Western lowland gorilla
The western lowland gorilla (Gorilla gorilla gorilla) is a subspecies of the western gorilla (Gorilla gorilla) that lives in montane, primary, and secondary forests and lowland swamps in central Africa in Angola, Cameroon, Central African Republic, Congo, Democratic Republic of the Congo, Equatorial Guinea and Gabon. It is the gorilla usually found in zoos. Adult male Gorillas are prone to cardiomyopathy, a degenerative heart disease.
The western lowland gorilla is the smallest subspecies of gorilla. A male standing erect can be 5–6 feet (1.5–1.8 m) tall and weigh 300–600 pounds (140–270 kg). According to the Guinness Book of World Records, the average male is 168 kg (370 lb) and stands upright at 163 cm (64 in). Females stand 5 feet (1.5 m) tall and weigh half as much as males. According to the late John Aspinall, a silverback gorilla in his prime has the physical strength of 7–8 Olympic weight lifters but this claim is unverified.
Western lowland gorilla groups travel within a home range averaging 3–18 sq mi (7.8–47 km2). Gorillas do not display territorial behavior, and neighboring groups often overlap ranges. The group usually favours a certain area within the home range but seems to follow a seasonal pattern depending upon the availability of ripening fruits and, at some sites, localised large open clearings (swamps and "bais"). Gorillas normally travel 0.3–1.8 mi (0.48–2.9 km) per day. Populations feeding on high-energy foods that vary spatially and seasonally tend to have greater day ranges than those feeding on lower-quality but more consistently available foods. Larger groups travel greater distances in order to obtain sufficient food. Human hunters and leopards can also influence the movement patterns.
Gorillas live in family groupings of one dominant male, five to seven adult females, children and adolescents, and possibly a few non-dominant males. Gorillas reproduce slowly because females do not begin reproducing until the age of nine or ten and usually only produce one baby approximately every five years.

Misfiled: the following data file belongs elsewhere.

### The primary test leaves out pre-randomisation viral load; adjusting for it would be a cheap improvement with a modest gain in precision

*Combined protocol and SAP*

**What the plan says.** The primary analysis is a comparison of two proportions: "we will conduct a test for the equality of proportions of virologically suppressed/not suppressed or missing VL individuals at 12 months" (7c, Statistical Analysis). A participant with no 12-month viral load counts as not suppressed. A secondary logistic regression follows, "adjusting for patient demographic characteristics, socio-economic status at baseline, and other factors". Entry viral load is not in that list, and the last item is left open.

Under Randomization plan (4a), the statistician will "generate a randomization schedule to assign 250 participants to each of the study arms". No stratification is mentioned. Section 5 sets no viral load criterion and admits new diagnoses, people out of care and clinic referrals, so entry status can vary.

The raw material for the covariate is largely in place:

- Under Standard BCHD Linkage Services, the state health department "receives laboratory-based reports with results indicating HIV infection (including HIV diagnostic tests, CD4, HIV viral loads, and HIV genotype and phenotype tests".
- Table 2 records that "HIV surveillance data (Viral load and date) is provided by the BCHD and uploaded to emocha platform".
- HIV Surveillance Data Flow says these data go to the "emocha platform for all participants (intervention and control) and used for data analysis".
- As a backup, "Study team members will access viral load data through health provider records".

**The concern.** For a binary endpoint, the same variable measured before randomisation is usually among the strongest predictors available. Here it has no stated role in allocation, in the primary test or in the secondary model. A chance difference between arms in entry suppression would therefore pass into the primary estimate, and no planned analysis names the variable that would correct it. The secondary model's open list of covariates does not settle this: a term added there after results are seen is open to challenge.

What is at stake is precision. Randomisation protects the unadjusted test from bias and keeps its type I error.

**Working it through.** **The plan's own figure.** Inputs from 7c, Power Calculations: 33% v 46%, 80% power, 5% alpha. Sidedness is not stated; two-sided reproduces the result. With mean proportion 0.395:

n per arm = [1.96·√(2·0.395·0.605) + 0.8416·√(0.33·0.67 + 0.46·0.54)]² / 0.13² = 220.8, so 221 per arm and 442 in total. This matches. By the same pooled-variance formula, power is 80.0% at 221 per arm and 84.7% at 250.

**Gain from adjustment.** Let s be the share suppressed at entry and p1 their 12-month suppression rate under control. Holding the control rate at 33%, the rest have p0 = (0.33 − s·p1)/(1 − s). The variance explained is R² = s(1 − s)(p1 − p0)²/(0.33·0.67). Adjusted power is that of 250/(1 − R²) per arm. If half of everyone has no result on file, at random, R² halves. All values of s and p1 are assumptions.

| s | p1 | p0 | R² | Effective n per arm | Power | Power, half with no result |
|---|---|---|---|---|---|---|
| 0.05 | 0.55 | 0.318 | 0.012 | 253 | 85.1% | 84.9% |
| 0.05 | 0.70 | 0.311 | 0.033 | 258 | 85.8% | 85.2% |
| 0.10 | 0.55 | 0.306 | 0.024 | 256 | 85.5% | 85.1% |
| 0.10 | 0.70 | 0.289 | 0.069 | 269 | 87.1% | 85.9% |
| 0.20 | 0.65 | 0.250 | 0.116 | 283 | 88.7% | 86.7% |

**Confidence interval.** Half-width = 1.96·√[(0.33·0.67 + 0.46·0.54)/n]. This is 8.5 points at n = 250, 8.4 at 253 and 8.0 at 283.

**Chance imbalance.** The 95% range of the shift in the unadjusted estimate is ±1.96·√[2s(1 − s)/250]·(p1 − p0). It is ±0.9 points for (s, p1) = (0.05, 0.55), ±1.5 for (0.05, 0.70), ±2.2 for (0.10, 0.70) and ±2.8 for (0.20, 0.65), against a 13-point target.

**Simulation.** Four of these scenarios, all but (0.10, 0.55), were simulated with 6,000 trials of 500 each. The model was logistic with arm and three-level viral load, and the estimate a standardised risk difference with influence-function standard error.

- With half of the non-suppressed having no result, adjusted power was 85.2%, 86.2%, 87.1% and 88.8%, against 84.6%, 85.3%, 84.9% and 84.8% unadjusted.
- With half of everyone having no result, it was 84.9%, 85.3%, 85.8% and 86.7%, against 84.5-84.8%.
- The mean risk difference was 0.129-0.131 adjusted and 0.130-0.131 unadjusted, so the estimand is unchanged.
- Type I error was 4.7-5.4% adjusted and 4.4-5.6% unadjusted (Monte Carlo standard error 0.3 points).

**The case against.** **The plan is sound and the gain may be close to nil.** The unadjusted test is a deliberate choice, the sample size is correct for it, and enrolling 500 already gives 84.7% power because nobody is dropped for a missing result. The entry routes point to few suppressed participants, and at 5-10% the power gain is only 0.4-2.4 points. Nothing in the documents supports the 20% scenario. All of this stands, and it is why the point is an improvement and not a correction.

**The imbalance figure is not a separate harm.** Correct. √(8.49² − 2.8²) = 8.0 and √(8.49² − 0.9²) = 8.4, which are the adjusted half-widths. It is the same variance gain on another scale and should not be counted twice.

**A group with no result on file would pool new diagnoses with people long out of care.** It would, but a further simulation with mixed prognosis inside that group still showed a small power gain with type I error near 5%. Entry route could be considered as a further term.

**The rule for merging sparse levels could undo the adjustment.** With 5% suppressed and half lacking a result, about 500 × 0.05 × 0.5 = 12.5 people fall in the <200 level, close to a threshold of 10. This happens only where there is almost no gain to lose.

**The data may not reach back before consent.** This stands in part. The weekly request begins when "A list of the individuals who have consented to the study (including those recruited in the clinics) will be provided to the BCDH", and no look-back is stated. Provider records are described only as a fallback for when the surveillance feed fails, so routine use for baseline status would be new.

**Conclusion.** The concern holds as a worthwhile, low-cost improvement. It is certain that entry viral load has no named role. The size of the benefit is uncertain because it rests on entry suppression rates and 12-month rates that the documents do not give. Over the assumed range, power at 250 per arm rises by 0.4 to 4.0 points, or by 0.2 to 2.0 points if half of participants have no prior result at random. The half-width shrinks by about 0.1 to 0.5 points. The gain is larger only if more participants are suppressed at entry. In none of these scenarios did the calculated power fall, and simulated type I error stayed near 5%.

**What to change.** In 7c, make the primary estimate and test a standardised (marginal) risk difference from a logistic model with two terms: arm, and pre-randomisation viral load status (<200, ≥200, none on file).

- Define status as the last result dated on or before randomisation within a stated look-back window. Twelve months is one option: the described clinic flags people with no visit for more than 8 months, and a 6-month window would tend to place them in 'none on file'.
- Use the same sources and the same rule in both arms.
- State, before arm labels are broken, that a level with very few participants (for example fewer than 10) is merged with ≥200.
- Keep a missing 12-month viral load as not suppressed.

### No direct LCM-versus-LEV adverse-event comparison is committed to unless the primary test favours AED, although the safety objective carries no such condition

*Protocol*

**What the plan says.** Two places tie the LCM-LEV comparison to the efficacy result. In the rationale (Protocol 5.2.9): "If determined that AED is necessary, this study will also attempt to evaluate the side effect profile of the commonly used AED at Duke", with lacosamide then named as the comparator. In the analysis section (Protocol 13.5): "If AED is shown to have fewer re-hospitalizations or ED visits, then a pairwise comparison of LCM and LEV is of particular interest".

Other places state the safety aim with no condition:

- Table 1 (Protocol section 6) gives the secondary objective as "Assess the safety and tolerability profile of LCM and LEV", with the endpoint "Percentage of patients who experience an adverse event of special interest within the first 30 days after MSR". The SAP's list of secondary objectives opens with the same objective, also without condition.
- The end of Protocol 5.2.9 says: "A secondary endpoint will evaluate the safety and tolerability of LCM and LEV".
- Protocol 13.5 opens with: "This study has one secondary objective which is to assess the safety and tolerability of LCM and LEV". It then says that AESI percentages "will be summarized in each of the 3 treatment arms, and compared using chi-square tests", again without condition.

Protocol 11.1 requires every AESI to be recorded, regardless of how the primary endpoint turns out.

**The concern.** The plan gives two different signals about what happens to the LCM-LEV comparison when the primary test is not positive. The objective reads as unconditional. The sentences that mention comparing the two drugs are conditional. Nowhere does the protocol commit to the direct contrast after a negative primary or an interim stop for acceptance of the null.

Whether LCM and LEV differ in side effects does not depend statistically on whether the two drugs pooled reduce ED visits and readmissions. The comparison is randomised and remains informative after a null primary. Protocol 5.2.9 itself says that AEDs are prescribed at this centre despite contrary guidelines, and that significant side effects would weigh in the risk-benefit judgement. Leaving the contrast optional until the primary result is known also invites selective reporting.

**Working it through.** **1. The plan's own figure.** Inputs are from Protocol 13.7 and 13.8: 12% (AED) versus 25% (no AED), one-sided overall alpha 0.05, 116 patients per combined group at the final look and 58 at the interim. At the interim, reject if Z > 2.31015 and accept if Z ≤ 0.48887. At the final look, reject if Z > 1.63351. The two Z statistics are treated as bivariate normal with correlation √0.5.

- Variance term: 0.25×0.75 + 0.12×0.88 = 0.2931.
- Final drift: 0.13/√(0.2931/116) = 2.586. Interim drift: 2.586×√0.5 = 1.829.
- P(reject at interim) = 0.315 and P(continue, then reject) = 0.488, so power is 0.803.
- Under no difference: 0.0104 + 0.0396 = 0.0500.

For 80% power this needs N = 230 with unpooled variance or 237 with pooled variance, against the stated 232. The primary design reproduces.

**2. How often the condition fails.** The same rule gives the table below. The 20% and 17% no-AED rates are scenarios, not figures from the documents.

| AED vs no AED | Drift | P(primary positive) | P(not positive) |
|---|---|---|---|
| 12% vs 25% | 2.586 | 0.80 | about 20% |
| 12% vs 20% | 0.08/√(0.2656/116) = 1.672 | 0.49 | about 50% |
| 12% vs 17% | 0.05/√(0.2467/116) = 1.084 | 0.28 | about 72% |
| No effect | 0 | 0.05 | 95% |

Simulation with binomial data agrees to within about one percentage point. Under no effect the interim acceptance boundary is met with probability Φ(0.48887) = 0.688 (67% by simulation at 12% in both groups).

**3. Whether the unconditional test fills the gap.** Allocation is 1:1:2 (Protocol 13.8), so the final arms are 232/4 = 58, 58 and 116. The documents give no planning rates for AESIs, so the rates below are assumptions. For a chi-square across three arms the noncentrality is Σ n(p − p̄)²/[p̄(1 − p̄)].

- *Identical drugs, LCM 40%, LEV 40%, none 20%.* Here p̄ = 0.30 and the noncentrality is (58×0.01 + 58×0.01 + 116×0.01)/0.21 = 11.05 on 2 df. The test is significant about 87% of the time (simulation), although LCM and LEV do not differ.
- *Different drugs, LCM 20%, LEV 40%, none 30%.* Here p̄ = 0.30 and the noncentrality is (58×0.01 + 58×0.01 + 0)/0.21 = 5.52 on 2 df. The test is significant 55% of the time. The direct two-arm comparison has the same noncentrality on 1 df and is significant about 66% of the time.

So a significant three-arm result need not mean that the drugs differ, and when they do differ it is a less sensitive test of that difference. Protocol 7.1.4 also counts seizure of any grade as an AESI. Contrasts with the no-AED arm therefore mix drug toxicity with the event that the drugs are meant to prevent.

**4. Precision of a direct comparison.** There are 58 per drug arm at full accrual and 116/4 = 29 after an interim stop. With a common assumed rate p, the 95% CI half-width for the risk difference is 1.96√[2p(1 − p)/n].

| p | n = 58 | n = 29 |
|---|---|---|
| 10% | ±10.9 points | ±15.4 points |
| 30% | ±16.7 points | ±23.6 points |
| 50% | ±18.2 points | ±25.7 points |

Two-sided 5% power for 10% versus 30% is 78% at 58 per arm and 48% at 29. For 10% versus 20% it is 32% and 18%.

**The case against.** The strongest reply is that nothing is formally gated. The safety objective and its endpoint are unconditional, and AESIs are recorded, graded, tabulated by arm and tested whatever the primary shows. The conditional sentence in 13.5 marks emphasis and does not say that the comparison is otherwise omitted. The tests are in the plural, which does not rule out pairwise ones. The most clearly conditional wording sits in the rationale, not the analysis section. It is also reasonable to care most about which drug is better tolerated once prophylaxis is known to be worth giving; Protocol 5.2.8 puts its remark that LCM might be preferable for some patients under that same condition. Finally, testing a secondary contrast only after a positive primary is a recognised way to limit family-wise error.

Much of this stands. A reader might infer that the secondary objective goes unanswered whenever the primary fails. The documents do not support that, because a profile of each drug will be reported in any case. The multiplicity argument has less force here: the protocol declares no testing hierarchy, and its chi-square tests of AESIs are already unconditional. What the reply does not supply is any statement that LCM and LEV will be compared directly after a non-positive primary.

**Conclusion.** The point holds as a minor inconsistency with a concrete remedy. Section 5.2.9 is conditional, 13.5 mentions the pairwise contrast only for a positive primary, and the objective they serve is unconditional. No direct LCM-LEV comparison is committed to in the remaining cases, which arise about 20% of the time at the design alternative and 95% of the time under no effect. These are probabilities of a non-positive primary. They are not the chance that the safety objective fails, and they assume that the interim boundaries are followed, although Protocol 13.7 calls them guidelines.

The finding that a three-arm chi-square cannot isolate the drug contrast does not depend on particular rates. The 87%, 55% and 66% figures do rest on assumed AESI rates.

The western lowland gorilla eats plants (including bamboo), and occasionally insects and small reptiles. Males eat up to 9 kg (20 lb) a day.
In the 1980s, a census of the gorilla populations in equatorial Africa was thought to be 100,000. Researchers later adjusted the figure to less than half because of poaching and diseases. Surveys conducted by the Wildlife Conservation Society in 2006 and 2007 found about 125,000 previously unreported gorillas have been living in the swamp forests of Lake Télé Community Reserve and in neighboring Marantaceae (dryland) forests in the Republic of the Congo. However, gorillas remain vulnerable to Ebola, deforestation, and poaching.
The genome of a western lowland gorilla was sequenced in 2012.
Western lowland gorillas are believed to be one of the zoonotic origins of HIV/AIDS. The SIVgor Simian immunodeficiency virus that infects them is similar to a certain strain of HIV-1.
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